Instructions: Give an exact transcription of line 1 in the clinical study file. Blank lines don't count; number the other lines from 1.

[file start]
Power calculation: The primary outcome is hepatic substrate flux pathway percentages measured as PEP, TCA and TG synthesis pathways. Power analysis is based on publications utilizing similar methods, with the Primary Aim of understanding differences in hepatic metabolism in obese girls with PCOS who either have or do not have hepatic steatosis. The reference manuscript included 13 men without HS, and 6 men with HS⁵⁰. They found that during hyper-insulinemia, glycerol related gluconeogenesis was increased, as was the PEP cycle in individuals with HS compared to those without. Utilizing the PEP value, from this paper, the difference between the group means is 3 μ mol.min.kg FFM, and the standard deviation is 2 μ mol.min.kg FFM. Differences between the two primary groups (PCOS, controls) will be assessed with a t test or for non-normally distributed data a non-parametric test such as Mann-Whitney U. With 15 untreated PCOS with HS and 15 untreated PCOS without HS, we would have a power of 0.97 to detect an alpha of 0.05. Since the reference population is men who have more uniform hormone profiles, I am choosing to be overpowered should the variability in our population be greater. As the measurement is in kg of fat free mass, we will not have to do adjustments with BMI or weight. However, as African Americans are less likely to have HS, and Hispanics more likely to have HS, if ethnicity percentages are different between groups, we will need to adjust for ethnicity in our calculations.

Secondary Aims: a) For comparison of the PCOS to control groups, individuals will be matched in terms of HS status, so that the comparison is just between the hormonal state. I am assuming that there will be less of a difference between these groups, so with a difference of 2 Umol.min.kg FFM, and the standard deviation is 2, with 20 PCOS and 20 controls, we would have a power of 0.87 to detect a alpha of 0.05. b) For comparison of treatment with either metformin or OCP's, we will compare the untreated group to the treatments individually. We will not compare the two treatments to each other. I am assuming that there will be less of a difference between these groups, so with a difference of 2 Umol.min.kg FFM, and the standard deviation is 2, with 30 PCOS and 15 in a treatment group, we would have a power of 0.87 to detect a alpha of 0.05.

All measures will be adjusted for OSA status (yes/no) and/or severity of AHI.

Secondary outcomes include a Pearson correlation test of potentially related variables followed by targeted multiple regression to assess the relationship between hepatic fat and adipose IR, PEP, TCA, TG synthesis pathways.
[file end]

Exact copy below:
Power calculation: The primary outcome is hepatic substrate flux pathway percentages measured as PEP, TCA and TG synthesis pathways. Power analysis is based on publications utilizing similar methods, with the Primary Aim of understanding differences in hepatic metabolism in obese girls with PCOS who either have or do not have hepatic steatosis. The reference manuscript included 13 men without HS, and 6 men with HS⁵⁰. They found that during hyper-insulinemia, glycerol related gluconeogenesis was increased, as was the PEP cycle in individuals with HS compared to those without. Utilizing the PEP value, from this paper, the difference between the group means is 3 μ mol.min.kg FFM, and the standard deviation is 2 μ mol.min.kg FFM. Differences between the two primary groups (PCOS, controls) will be assessed with a t test or for non-normally distributed data a non-parametric test such as Mann-Whitney U. With 15 untreated PCOS with HS and 15 untreated PCOS without HS, we would have a power of 0.97 to detect an alpha of 0.05. Since the reference population is men who have more uniform hormone profiles, I am choosing to be overpowered should the variability in our population be greater. As the measurement is in kg of fat free mass, we will not have to do adjustments with BMI or weight. However, as African Americans are less likely to have HS, and Hispanics more likely to have HS, if ethnicity percentages are different between groups, we will need to adjust for ethnicity in our calculations.